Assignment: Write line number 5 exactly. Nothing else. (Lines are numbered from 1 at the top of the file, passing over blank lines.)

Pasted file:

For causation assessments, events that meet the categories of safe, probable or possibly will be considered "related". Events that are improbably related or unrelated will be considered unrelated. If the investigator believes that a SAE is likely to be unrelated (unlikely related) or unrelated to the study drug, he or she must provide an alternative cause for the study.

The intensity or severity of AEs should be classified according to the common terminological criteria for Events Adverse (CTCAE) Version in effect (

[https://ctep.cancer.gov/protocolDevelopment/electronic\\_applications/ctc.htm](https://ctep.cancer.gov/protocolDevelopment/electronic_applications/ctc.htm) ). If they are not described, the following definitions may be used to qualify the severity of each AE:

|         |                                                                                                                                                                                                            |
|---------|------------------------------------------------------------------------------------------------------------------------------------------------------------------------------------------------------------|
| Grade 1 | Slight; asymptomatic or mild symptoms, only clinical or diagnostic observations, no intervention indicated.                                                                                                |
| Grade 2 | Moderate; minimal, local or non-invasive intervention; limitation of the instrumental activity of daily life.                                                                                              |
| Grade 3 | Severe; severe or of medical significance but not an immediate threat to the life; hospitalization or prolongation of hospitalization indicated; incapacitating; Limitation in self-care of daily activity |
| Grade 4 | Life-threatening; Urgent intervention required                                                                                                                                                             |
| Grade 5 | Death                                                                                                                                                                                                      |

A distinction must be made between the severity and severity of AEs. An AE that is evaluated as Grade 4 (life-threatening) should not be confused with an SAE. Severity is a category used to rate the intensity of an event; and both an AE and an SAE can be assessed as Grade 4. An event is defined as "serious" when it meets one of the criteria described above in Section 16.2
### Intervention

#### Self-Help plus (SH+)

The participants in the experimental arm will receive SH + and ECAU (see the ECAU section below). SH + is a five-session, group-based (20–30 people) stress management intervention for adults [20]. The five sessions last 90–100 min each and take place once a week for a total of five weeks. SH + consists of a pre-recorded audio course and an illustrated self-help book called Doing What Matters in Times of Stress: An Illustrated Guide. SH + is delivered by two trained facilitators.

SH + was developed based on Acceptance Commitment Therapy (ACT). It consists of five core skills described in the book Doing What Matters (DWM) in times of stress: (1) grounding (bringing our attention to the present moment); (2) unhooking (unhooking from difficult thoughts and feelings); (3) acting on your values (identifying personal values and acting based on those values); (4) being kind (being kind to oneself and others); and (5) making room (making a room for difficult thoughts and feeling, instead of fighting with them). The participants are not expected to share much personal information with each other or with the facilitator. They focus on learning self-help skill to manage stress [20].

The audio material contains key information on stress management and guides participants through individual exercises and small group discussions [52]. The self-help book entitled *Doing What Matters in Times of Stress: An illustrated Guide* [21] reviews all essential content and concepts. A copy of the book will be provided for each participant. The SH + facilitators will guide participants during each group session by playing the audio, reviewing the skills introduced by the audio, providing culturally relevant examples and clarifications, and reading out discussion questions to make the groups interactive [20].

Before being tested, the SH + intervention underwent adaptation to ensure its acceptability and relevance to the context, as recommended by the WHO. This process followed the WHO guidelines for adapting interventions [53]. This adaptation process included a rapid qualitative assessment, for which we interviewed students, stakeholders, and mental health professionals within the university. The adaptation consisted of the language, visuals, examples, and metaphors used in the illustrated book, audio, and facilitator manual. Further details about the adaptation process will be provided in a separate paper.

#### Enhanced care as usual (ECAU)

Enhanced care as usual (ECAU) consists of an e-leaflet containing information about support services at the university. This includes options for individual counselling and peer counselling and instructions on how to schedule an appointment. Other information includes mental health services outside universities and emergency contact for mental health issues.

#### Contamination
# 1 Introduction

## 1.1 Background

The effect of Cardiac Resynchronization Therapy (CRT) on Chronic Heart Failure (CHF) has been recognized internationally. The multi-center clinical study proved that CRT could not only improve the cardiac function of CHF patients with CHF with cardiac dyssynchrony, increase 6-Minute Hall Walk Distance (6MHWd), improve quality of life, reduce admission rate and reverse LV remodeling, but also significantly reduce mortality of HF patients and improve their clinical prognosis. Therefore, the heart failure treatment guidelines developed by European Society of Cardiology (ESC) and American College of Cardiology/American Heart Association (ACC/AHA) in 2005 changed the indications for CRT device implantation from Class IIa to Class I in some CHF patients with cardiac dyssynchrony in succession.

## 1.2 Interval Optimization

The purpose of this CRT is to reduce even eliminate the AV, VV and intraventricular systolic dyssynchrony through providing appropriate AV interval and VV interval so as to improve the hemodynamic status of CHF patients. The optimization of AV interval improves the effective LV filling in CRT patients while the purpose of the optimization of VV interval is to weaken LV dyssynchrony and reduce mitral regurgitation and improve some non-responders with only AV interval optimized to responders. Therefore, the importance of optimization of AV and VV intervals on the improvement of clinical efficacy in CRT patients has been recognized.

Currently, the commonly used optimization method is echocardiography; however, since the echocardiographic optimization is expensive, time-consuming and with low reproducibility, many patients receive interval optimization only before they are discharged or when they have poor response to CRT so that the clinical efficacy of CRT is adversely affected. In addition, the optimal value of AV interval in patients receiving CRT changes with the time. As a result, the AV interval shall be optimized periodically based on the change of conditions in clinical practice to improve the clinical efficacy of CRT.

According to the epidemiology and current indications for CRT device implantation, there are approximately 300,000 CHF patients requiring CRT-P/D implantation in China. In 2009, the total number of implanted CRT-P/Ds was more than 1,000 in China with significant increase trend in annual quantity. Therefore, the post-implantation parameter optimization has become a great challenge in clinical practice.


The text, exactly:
|---------|------------------------------------------------------------------------------------------------------------------------------------------------------------------------------------------------------------|